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Salvini Strives to Change EU Rules, Wants Orbán to Join New Party Group

Fanni Kaszás 2019.04.09.

Matteo Salvini, Interior Minister of Italy and leader of the Lega Nord party, presented his plans for a new European right-wing-populist cooperation at the launch of his election campaign. However, contrary to Salvini’s expectations of forming the biggest group in the European Parliament, only four out of 20 parties attended yesterday’s conference. Salvini said he hopes Fidesz will soon join.

Salvini – alongside MEPs from the Alternative for Germany (AfD), the Danish People’s Party and Finland’s True Finns – presented the “People’s and Nation’s Alliance” on Monday, promising that the group would “change the rules of Europe.” However, among others, Le Pen’s National Front, the Freedom Party of Austria, the Dutch Geert Wilders and the far-right Swedish Democrats were absent from the event, contrary to expectations.

Hungarian Prime Minister Viktor Orbán also chose not to attend the launch of the campaign. Although Fidesz spokesman Balázs Hidvéghi claimed that Orbán would not participate in the event, some speculated that the Prime Minister would still be present at the founding meeting of the Alliance.

Fidesz to Opt out of Salvini’s New Party Cooperation

Salvini: “We are working for a new European dream”

At the event, Salvini declared that the Alliance would be “the largest, most significant, most determined and future-oriented party in the next European Parliament.”

Salvini said their aim is to work towards a new European dream since for many, “the European Union represents a nightmare.” He promised that the Alliance would “put work, family, safety, the defense of environment back at the center.” (Interestingly, PM Viktor Orbán also spoke about the “European dream” in the opening speech of his campaign last Friday, calling it “broken.”)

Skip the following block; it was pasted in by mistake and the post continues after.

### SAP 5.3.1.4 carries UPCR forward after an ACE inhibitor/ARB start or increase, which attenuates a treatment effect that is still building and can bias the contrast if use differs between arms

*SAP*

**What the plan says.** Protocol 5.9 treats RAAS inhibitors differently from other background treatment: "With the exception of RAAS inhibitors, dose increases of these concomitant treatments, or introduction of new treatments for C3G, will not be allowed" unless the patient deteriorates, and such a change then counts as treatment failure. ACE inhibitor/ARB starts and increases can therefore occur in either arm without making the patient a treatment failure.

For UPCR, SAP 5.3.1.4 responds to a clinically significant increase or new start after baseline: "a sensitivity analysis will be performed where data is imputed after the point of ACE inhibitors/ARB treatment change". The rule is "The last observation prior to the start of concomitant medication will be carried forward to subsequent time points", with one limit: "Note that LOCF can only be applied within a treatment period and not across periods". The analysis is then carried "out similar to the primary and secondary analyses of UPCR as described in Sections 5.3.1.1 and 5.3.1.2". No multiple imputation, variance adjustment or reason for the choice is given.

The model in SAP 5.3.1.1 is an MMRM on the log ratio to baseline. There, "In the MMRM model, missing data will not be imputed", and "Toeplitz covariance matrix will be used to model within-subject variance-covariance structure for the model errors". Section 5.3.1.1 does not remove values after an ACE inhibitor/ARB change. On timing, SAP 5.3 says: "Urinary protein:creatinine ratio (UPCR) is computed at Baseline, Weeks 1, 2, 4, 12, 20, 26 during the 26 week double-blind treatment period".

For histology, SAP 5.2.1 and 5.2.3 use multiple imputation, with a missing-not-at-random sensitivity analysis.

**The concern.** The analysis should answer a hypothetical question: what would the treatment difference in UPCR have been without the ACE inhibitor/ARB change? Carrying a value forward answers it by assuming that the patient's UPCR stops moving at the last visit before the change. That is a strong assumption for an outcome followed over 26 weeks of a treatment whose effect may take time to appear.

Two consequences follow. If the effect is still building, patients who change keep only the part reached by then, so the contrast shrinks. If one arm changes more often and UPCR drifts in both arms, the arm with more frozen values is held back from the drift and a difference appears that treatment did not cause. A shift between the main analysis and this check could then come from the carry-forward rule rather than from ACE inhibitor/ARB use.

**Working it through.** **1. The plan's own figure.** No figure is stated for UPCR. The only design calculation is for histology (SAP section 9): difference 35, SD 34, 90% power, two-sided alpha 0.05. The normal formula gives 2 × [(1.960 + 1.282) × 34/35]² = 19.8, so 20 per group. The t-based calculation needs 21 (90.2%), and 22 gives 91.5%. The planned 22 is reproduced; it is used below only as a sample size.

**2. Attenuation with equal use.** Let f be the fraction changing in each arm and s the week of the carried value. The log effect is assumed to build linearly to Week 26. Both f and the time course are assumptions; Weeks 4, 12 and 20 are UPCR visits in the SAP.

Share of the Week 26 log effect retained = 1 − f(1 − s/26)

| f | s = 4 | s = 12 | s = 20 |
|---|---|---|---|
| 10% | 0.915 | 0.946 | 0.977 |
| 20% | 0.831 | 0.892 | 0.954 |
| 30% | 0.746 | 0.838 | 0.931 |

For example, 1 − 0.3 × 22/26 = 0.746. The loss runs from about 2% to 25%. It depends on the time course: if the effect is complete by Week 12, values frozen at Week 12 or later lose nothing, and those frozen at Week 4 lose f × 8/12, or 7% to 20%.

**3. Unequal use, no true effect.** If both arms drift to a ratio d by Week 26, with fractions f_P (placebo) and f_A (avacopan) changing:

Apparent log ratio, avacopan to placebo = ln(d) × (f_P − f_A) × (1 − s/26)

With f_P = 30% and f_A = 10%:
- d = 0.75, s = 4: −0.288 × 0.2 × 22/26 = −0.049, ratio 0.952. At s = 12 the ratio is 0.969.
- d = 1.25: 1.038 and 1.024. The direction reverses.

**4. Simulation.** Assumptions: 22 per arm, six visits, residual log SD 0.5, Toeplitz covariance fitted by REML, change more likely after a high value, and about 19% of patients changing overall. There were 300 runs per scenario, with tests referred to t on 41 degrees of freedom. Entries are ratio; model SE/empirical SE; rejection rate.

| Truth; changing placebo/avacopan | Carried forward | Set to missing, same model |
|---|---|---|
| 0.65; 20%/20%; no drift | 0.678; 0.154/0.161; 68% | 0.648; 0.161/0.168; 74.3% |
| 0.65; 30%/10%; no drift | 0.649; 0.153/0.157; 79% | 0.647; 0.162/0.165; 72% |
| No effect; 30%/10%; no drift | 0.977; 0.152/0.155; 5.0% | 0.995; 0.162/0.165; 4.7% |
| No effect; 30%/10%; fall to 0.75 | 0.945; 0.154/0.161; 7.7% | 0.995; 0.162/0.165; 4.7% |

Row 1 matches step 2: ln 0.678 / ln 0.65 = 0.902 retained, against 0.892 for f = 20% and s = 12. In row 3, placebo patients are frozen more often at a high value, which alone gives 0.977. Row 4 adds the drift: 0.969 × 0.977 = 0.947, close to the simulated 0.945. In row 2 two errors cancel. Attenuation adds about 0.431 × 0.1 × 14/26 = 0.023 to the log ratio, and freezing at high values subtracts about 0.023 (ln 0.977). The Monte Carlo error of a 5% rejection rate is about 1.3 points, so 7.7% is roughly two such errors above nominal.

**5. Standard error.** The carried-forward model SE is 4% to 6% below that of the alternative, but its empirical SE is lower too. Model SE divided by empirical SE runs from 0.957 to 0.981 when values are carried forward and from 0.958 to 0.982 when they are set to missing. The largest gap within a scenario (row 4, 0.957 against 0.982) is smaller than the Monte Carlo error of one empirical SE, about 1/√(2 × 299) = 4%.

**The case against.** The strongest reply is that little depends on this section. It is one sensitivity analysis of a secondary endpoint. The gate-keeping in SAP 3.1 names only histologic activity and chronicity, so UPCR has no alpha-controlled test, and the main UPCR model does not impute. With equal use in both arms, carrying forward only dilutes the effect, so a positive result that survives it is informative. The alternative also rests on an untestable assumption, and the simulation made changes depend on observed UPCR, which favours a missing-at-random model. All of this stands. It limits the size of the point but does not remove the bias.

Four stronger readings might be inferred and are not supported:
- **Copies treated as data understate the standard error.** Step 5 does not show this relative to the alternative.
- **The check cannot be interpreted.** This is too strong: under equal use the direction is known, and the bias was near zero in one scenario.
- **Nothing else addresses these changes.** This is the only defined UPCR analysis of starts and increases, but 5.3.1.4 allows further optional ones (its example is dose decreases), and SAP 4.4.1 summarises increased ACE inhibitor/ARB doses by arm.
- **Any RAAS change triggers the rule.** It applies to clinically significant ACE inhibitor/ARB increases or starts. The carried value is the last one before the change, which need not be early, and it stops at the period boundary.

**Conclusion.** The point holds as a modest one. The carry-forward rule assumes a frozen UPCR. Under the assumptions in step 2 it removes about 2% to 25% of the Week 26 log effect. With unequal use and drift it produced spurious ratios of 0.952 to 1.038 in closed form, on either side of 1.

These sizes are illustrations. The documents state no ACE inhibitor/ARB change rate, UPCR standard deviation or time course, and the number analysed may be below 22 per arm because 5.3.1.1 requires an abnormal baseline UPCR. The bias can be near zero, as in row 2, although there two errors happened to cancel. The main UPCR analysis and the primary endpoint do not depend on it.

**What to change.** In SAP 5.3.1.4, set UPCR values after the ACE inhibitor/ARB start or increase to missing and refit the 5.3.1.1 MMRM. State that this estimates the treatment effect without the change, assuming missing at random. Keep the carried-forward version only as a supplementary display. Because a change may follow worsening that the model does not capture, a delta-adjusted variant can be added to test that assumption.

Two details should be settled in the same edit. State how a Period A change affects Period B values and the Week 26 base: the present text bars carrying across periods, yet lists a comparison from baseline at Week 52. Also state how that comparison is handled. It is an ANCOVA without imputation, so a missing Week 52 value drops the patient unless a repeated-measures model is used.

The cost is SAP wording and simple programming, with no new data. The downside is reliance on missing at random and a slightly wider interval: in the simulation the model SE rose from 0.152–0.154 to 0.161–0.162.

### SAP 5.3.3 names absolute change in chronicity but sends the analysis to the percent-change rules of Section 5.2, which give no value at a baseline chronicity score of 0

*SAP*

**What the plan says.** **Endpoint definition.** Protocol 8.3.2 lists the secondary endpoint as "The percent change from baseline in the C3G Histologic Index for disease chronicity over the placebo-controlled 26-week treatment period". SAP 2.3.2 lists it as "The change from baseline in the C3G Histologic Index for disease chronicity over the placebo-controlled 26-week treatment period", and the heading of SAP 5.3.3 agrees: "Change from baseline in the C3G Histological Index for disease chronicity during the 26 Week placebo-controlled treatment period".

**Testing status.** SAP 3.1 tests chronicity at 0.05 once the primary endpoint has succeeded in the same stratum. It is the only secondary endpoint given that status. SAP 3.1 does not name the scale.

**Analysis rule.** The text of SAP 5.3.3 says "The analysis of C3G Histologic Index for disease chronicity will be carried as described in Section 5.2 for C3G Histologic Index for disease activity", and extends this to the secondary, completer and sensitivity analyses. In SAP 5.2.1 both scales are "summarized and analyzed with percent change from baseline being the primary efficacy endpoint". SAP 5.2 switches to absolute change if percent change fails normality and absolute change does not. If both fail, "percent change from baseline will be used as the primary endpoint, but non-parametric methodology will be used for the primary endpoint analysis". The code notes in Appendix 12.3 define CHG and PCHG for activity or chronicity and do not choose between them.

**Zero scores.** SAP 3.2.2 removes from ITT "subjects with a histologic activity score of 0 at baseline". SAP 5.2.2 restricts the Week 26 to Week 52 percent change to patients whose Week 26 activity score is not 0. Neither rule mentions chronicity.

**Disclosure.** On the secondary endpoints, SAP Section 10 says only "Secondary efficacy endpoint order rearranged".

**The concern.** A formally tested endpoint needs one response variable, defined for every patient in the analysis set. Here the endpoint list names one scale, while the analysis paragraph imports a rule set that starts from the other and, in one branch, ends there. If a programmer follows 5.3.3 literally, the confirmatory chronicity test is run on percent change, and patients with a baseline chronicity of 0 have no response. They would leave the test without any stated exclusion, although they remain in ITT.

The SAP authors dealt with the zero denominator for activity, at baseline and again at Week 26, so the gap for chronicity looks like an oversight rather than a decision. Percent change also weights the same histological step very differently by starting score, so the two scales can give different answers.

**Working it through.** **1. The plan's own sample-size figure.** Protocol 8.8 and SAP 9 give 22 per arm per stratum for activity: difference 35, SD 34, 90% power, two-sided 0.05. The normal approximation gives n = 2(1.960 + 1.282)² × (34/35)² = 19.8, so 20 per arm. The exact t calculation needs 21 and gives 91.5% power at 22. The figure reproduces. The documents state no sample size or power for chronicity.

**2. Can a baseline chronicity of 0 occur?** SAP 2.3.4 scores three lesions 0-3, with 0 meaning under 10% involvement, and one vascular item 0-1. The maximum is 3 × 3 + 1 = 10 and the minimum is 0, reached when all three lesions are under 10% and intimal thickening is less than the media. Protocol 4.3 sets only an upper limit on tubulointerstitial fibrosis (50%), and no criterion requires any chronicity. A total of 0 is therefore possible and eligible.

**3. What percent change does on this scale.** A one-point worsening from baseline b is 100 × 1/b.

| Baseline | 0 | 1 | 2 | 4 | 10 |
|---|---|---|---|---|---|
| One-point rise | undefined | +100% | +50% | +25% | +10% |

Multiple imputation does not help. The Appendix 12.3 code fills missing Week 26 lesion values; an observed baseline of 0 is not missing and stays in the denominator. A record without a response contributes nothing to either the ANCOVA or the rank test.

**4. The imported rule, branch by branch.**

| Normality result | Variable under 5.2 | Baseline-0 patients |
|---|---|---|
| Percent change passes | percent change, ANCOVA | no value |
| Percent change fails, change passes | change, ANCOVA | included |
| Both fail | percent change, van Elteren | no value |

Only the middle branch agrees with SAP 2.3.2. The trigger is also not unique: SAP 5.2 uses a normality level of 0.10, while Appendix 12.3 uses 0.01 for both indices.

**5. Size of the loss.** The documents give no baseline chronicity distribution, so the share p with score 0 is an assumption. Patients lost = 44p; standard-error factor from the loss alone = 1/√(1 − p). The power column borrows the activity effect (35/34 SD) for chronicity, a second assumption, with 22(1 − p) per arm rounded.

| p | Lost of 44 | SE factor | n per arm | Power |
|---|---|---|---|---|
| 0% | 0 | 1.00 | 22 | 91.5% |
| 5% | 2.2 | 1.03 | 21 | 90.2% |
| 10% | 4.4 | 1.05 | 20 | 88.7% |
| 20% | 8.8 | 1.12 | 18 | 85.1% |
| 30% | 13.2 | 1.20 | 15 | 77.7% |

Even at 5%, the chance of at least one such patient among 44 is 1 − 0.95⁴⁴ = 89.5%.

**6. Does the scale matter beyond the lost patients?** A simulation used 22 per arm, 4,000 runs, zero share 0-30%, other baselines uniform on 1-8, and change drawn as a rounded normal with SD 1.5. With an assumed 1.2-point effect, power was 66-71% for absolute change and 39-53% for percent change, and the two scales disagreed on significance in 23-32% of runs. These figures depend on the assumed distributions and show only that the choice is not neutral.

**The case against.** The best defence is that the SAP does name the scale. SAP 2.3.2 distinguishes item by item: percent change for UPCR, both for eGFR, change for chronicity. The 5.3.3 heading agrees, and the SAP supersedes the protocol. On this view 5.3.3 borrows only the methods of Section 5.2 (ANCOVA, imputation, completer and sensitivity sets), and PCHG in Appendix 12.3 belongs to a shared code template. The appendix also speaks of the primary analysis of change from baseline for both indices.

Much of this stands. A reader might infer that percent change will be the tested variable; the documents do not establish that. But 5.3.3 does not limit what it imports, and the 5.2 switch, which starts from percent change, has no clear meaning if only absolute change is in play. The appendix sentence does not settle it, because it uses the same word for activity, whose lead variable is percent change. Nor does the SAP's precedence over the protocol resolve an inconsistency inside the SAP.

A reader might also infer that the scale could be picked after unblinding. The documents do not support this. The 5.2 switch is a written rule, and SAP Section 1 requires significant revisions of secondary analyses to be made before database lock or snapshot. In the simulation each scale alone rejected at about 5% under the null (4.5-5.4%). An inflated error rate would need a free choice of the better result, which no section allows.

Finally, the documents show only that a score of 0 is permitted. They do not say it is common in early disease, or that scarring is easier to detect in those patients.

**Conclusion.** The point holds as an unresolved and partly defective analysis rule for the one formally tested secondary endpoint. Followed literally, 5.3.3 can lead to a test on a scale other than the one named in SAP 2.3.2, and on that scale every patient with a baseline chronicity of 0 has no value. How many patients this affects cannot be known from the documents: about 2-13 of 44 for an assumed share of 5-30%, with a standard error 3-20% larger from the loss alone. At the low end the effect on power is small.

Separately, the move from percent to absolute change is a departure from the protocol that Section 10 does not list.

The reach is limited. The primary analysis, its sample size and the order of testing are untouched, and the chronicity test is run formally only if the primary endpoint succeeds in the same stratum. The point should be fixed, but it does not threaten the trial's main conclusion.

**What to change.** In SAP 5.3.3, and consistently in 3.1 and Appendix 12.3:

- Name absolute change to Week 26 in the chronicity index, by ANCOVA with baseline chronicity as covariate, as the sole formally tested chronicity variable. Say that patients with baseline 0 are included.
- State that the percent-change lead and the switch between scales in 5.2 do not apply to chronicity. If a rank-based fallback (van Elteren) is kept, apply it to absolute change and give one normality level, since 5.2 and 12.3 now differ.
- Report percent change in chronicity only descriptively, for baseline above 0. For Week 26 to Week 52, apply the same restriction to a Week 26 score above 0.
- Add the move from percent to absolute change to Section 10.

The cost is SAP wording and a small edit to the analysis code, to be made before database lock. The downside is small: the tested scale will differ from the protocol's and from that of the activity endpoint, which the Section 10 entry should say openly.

Protecting external borders, respect for national identities and fighting against smuggling and terrorism are further concerns of the new Alliance, according to Salvini. The politician also shared his belief that EU accession negotiations with Turkey should cease and argued for an end to the sanctions against Russia: “I do not think these sanctions have solved anything.”

Under the roof of the Alliance

Besides Salvini and his Lega Nord party, AfD co-leader Jörg Meuthen, Anders Vistisen from the Danish People’s Party and Olli Kotro from True Finns participated in the event.

Meuthen stressed the need to protect the EU’s external borders in order to defend Europe’s “rich heritage.” He said there is a need to “build a fortress in Europe” so they can decide “who can enter and who cannot.” According to Meuthen, one should not simply accept Angela Merkel’s attitude towards border protection.

Kotro warned of the danger of a centralized European “super-state” controlled from Brussels and stressed that “the sovereignty of the EU member states must be respected.”

Potential allies

In the European Parliament, Salvini’s Lega Nord, the Austrian Freedom Party of Austria (FPÖ) and Le Pen’s National Rally in France form the parliamentary group “Europe of Nations and Freedom” (ENF) which currently has 37 MEPs. According to polls, the group can expect to gain enough members to surpass 60 in the upcoming election in late May, potentially becoming the fourth largest group in parliament.

The real question is whether these right-wing, so-called ‘populist’ parties can put aside their differences of opinion on issues (such as EU budget distribution and relations with Russia) and unite. Even Salvini admitted that the parties have “had differences” despite sharing a desire to “fight against terrorism and extremism.”

Kotro said that although they have “different geopolitical interests,” he thinks the parties will unite on “border protection, culture and the fight against Euro-federalism.”

Other potential allies include Hungary and Poland’s governing parties, Fidesz and PiS. Prime Minister Orbán announced that “at the end of May, Europe will choose a future for itself.” He stated that the voters “will decide whether Europe will continue to belong to Europeans or be given over to masses of people from different cultures and civilizations.” On whether Fidesz plans to remain in the EPP, he explained: “if this is the direction it takes, you can rest assured that we shall not follow.”

On the other hand, however, leading Fidesz politician and house speaker László Kövér held talks with Matteo Salvini and confirmed that Fidesz still “sees its future in the European People’s Party.”

featured image from left: Olli Kotro (True Finns), Jörg Meuthen (AfD), Matteo Salvini (Lega Norde) and Anders Vistisen (Danish People’s Party) – ap/ap